Development and use of innovative, medical technology in hospitals both in Denmark and abroad has increased and expectations for innovation projects, such as telemedicine, drones, apps and healthcare IT, are often very high. But an interview study showed that only one in ten innovation projects goes into operation and delivers value in terms of clinical effect, patient experience, financial value, etc.
The chance of success can be increased if hospital managements (and funds or companies) critically assess the technology and its expected value at an early stage in the development process. In this way, the hospital can focus on those initiatives that are most likely to achieve the expected gains and make a positive difference when implemented in daily operation. The hope is that early assessment will lead to better outcome of the resources spent on innovation for the benefit of both hospitals, patients and society.
To enable robust early assessments, the PhD project developed the model EARTH (Early Realistic assessment of innovative medical Technologies in Hospitals) to assess the expected value of innovative medical technology at an early stage. Value should be interpreted broadly and includes the expected future effect on patient experience, clinical, financial, technical and organisational aspects.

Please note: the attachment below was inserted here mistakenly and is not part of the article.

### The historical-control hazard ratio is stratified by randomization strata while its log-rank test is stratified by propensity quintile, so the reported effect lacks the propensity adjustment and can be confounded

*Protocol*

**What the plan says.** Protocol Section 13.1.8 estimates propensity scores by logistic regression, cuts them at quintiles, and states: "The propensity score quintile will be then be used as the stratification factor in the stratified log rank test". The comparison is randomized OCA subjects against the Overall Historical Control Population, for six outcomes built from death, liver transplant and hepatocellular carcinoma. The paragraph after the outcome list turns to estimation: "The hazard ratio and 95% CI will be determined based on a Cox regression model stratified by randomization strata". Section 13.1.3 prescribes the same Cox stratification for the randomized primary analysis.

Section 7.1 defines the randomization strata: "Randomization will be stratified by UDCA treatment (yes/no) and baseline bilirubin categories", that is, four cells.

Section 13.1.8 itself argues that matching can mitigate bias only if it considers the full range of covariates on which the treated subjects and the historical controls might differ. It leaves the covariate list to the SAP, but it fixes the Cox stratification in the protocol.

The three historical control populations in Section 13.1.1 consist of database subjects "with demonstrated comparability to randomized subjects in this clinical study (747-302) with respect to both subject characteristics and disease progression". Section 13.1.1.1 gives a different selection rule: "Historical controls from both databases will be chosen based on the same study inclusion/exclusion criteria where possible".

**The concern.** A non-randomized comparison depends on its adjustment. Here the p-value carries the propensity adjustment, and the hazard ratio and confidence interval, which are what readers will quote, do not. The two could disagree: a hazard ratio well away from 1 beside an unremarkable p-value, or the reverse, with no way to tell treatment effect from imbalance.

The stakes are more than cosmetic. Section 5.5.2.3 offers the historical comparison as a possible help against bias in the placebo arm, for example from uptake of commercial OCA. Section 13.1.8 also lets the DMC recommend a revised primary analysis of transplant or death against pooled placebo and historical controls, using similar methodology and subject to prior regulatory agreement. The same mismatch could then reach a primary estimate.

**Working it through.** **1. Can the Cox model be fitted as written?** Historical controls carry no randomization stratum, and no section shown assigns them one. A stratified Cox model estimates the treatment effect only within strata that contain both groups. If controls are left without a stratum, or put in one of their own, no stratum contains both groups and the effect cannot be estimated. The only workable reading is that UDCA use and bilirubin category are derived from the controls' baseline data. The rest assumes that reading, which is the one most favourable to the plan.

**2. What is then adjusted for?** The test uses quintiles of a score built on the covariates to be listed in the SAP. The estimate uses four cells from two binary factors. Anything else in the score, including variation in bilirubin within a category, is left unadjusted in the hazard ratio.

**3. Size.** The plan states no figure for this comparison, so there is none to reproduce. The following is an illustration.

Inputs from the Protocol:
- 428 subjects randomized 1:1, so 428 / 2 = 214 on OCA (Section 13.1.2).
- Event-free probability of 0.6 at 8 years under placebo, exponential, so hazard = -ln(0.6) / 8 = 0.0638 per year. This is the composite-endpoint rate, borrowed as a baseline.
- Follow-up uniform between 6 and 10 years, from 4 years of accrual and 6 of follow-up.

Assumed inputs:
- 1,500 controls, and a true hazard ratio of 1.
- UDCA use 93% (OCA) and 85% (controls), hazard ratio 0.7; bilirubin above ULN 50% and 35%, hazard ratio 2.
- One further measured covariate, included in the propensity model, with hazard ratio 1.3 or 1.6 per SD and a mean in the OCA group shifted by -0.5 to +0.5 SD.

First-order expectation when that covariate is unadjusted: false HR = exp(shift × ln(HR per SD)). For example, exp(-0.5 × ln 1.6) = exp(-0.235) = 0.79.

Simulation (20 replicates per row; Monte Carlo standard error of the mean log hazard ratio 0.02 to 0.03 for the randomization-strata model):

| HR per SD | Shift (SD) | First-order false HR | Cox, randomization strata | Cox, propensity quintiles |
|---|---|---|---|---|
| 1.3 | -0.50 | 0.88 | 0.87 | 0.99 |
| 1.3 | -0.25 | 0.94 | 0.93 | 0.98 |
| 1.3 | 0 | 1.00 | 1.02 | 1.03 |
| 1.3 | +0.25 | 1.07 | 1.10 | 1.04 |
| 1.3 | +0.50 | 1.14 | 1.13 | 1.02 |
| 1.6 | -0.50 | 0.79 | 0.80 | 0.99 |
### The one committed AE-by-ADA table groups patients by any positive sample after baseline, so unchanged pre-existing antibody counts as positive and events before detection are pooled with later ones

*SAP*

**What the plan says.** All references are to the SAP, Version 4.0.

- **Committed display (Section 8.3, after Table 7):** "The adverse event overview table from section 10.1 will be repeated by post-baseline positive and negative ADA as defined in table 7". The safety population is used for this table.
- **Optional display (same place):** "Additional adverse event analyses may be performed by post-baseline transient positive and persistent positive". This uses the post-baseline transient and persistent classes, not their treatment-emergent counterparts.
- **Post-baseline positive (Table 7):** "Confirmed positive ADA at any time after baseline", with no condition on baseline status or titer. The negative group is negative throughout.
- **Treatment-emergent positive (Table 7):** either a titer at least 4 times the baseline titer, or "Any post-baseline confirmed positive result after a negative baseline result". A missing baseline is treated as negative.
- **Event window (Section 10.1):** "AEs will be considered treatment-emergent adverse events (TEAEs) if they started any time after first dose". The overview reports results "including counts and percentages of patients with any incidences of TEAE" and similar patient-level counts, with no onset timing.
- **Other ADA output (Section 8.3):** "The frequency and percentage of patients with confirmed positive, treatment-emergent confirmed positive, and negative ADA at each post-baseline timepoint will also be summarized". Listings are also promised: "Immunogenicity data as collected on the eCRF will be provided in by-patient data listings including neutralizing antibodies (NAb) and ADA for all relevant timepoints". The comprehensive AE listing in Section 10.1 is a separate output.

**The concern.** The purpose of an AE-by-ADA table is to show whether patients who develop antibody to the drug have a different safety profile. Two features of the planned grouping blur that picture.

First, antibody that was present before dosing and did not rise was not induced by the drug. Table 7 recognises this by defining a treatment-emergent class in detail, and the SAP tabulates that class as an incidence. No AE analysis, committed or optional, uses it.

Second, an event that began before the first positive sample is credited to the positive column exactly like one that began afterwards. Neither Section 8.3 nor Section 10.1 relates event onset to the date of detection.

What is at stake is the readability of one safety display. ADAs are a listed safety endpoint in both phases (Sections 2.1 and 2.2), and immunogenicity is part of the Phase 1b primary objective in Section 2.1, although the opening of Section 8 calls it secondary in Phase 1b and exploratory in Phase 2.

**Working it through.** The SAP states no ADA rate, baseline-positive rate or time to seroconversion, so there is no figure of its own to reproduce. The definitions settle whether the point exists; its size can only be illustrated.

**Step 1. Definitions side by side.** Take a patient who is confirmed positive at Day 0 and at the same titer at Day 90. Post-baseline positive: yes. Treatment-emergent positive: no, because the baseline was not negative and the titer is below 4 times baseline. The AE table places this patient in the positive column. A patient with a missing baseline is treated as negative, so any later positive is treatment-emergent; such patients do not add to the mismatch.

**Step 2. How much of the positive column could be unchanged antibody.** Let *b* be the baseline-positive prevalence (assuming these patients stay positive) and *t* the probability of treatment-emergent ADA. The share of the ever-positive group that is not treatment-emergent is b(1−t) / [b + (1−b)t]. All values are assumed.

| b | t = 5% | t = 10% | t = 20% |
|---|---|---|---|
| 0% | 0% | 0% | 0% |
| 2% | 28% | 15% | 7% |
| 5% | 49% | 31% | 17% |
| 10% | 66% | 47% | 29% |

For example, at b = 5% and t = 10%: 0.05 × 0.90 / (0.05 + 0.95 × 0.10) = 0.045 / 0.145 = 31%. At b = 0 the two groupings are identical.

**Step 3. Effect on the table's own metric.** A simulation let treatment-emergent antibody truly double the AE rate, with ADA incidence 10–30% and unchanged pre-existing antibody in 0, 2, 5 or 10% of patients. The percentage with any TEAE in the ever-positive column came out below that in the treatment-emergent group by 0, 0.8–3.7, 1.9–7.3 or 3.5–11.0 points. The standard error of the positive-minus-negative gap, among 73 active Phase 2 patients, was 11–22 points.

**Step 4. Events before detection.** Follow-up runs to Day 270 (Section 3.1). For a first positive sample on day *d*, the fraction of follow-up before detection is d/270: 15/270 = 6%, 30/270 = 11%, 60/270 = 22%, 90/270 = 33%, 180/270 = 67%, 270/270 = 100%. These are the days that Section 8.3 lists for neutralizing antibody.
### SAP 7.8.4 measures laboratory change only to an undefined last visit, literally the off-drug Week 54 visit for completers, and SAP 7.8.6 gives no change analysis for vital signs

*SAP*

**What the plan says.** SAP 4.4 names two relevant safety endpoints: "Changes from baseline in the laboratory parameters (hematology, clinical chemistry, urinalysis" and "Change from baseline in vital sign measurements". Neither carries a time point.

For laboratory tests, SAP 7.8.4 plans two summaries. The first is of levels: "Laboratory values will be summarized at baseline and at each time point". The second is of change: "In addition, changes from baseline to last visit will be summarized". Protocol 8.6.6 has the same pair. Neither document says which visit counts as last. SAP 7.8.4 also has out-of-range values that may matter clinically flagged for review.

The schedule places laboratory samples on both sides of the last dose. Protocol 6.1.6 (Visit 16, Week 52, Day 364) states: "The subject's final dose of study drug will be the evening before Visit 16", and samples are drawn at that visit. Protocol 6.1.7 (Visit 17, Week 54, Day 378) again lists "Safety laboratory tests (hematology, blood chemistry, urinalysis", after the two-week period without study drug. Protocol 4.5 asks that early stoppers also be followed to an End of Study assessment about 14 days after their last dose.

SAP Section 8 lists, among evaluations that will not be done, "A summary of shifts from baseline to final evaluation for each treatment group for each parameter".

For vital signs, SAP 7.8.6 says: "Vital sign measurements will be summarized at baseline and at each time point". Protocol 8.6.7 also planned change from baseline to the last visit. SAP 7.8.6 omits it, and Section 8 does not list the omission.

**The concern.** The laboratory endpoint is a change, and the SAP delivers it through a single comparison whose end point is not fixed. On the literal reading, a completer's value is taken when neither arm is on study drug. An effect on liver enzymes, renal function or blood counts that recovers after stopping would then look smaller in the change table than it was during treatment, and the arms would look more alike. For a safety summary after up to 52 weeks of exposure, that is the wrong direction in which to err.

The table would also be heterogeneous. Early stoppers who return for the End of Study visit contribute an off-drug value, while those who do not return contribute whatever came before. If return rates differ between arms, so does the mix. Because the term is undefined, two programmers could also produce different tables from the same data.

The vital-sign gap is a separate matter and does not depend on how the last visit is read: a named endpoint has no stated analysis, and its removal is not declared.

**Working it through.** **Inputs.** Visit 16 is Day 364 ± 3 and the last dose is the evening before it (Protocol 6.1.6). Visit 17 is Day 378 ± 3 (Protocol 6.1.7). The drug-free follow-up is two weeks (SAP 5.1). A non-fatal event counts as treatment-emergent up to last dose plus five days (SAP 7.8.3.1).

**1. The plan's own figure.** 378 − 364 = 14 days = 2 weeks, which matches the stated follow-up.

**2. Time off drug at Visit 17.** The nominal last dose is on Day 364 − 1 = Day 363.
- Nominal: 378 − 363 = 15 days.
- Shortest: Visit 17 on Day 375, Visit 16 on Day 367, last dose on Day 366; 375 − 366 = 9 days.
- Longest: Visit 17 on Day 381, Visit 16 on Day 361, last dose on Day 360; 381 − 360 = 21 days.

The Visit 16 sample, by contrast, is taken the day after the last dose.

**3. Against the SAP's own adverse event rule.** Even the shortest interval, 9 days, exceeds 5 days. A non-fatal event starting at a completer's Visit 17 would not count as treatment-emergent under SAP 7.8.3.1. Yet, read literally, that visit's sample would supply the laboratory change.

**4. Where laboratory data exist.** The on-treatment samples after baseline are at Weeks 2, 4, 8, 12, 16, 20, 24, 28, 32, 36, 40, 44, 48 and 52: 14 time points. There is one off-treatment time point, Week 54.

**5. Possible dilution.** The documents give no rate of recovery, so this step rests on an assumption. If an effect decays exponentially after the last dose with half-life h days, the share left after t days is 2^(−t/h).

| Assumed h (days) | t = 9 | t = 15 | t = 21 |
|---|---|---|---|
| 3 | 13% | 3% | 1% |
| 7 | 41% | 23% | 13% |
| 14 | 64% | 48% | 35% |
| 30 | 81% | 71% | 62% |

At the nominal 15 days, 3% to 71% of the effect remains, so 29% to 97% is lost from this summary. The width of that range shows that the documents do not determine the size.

The research project examined how early assessment of innovative technologies takes place – primarily in the private healthcare industry. A qualitative study of early assessment used in the health sector was conducted as well as a literature review. The knowledge obtained formed the basis for the development of the model EARTH. EARTH is being tested for the first time on the Health Drones project.
EARTH has a total of six steps and central to this is an ongoing assessment, which analyses whether:
- the development of selected KPI (key performance indicators) is positive
- the risk level is reduced during the early development of innovative technology
- evidence and documentation of the expected effects is strengthened over time.
Start: August 2014
End: September 2017
The project was carried out in collaboration with Theta Collaborative, including Professor Murray Krahn, who is head of THETA. The supervising team was Head of Research Kristian Kidholm, Senior Researcher Knud Bonnet Yderstræde and Professor Kjeld Møller Pedersen (main supervisor).